Related Staff : Marta Catalan, Pat Xiao
Assistant: Saw Yu Nwe Sandra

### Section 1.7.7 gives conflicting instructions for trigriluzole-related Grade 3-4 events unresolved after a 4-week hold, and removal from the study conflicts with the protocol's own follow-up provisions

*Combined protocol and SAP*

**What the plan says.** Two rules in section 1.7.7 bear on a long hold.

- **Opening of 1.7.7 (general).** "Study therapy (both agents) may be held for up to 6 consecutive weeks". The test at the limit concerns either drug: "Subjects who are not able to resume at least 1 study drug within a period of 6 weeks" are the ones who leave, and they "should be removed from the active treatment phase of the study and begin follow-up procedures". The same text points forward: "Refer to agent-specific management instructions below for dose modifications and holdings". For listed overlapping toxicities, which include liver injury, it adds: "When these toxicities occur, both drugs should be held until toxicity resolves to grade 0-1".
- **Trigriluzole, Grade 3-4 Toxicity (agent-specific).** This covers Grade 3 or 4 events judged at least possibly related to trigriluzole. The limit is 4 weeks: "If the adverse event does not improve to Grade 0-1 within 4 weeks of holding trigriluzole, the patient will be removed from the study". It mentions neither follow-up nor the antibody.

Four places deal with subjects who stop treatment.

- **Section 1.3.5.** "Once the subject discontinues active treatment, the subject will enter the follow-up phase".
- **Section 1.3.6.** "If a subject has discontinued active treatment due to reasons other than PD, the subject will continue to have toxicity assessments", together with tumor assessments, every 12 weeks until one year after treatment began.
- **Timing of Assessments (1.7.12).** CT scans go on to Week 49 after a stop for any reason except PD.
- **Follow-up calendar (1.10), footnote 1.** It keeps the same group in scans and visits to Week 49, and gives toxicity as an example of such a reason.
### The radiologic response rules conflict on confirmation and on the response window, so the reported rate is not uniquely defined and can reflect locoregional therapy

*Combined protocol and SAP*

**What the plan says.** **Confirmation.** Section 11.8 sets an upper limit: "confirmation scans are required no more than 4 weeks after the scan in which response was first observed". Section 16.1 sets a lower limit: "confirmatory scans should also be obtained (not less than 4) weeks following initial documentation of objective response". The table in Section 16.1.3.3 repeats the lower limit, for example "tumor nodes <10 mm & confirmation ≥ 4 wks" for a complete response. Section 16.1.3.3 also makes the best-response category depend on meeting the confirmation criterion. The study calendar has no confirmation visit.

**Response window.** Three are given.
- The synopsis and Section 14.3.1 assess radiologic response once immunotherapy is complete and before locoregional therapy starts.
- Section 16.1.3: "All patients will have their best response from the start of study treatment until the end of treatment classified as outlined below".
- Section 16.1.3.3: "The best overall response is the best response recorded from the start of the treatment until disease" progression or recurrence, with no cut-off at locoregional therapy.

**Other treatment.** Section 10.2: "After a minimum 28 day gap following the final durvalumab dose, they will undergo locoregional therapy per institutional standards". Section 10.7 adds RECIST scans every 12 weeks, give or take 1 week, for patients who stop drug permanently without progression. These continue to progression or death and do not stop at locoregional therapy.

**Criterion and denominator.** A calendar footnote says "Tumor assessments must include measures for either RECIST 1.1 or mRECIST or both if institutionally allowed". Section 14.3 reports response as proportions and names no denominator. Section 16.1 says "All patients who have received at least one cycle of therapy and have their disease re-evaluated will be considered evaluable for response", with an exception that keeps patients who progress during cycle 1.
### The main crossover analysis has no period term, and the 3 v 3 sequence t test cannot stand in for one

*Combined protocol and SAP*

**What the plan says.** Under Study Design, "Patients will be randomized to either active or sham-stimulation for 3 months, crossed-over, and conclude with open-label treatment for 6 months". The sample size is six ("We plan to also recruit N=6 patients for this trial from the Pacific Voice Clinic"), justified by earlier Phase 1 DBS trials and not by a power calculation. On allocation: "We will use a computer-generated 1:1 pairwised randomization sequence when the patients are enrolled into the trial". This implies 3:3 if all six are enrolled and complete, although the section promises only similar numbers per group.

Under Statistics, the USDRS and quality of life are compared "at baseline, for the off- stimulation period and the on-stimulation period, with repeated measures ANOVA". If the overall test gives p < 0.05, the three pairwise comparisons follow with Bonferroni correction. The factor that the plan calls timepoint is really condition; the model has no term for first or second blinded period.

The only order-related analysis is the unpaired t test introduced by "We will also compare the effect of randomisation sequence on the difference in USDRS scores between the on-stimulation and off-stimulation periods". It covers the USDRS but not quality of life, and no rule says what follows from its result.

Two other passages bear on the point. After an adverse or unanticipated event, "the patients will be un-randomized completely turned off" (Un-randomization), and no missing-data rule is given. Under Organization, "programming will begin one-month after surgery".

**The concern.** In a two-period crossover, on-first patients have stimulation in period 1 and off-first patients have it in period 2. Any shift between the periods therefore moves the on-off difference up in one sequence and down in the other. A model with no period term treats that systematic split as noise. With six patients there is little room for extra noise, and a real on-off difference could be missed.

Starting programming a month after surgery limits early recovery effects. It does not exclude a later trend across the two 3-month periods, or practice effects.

The contemporary morphology of urban Hong Kong is the result of rapid population growth, land scarcity, diverse cultural identities, and social, political and economic determinism. Its unique and ever-evolving urban forms are imprinted with the history of more than 150 years of piecemeal aggregation through reclamation, development, and renewal. To work in this urban context, designers must develop a keen understanding of, and ability to engage with, its complexities and multi-layered conditions. The studio examined the relationship between people and the built environment in the city. Although a variety of communities in different contexts and locations use public spaces in Hong Kong, this studio focused on an often overseen community: foreign domestic workers and their use of public space. Domestic workers flee the confines of their employers’ homes on Sundays and occupy large portions of Hong Kong public space to socialize and attend to personal matters. Over time, foreign domestic workers filling central locations of Hong Kong have become a well-accepted part of the urban landscape. Yet, despite the massive presence of domestic workers in these spaces, landscape designers of these areas have often neglected to engage with this community. This studio relies on ethnographic fieldwork as a way to complement the production of spatial mappings, and demonstrate how the different stakeholders inform an urban political economy that is not reflected in official reports. Through a series of exercises, students learned to identify, analyze, and document the key dimensions and functions of the urban public realm; build a vocabulary that communicates an externally-informed process; and propose appropriate forms and conditions of intervention.